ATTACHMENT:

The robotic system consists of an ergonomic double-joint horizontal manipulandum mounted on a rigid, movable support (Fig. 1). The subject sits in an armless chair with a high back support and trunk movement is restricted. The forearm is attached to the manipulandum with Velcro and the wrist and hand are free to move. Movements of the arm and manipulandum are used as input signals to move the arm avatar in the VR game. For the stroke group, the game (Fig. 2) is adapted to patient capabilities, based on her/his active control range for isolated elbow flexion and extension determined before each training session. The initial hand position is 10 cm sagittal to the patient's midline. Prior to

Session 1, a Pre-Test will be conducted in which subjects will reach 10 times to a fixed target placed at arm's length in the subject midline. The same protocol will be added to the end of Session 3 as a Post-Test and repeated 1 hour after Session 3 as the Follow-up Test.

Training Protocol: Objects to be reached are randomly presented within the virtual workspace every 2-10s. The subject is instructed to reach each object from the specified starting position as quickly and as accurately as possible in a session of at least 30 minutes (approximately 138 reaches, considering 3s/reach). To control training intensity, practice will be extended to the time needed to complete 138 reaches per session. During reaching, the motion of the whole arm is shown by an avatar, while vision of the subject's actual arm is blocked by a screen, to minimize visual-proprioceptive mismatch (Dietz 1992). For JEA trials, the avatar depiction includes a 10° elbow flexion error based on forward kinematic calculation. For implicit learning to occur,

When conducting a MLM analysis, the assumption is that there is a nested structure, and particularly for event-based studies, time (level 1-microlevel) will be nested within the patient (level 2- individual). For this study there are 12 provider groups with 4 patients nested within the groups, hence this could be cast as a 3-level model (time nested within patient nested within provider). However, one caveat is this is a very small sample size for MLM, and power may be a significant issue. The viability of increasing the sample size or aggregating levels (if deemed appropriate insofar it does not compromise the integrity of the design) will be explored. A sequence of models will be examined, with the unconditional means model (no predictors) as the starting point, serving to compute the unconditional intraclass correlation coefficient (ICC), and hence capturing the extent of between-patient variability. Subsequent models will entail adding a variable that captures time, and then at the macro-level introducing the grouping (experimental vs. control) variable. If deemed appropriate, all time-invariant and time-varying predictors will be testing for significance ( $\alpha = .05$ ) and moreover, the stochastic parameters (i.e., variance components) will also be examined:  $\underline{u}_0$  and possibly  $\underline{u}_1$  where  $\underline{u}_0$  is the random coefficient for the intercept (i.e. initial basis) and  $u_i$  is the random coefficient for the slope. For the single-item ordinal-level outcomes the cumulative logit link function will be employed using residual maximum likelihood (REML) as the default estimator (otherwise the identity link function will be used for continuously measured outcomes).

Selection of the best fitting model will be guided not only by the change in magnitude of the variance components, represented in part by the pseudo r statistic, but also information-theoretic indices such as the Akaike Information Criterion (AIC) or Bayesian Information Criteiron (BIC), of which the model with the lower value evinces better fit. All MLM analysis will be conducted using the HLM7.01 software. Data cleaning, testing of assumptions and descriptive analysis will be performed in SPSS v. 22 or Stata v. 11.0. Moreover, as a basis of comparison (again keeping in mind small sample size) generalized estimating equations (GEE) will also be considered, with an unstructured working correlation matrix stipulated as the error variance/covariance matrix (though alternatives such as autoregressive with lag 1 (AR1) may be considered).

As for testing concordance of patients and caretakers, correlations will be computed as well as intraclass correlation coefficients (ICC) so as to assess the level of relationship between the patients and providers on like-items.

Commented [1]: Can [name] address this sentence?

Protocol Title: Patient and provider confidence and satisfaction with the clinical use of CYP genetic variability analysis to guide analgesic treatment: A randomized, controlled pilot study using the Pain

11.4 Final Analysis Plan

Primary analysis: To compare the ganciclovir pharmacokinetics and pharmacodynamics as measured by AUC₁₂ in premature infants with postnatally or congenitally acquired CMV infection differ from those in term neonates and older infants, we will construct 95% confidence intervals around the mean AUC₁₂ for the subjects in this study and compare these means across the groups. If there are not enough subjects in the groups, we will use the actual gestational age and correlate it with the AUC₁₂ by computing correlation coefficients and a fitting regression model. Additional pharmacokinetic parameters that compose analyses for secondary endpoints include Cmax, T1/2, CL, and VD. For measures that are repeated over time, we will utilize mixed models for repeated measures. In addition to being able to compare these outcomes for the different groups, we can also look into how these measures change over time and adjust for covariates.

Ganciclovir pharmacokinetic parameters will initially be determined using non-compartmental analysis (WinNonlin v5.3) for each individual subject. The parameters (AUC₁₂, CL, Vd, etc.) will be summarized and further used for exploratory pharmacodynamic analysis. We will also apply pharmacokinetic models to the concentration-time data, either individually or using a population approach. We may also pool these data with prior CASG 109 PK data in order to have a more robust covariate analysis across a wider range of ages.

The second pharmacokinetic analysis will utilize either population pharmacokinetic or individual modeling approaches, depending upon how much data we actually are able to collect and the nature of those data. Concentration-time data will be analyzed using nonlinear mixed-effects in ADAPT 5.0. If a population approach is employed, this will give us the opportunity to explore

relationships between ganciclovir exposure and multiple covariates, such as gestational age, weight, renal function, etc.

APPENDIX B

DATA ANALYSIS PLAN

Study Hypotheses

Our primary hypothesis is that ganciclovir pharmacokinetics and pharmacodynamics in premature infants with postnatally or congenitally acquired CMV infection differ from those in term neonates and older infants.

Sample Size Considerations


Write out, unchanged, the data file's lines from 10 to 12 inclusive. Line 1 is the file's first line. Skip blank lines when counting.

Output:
Primary analysis: To compare the ganciclovir pharmacokinetics and pharmacodynamics as measured by AUC₁₂ in premature infants with postnatally or congenitally acquired CMV infection differ from those in term neonates and older infants, we will construct 95% confidence intervals around the mean AUC₁₂ for the subjects in this study and compare these means across the groups. If there are not enough subjects in the groups, we will use the actual gestational age and correlate it with the AUC₁₂ by computing correlation coefficients and a fitting regression model. Additional pharmacokinetic parameters that compose analyses for secondary endpoints include Cmax, T1/2, CL, and VD. For measures that are repeated over time, we will utilize mixed models for repeated measures. In addition to being able to compare these outcomes for the different groups, we can also look into how these measures change over time and adjust for covariates.

Ganciclovir pharmacokinetic parameters will initially be determined using non-compartmental analysis (WinNonlin v5.3) for each individual subject. The parameters (AUC₁₂, CL, Vd, etc.) will be summarized and further used for exploratory pharmacodynamic analysis. We will also apply pharmacokinetic models to the concentration-time data, either individually or using a population approach. We may also pool these data with prior CASG 109 PK data in order to have a more robust covariate analysis across a wider range of ages.

The second pharmacokinetic analysis will utilize either population pharmacokinetic or individual modeling approaches, depending upon how much data we actually are able to collect and the nature of those data. Concentration-time data will be analyzed using nonlinear mixed-effects in ADAPT 5.0. If a population approach is employed, this will give us the opportunity to explore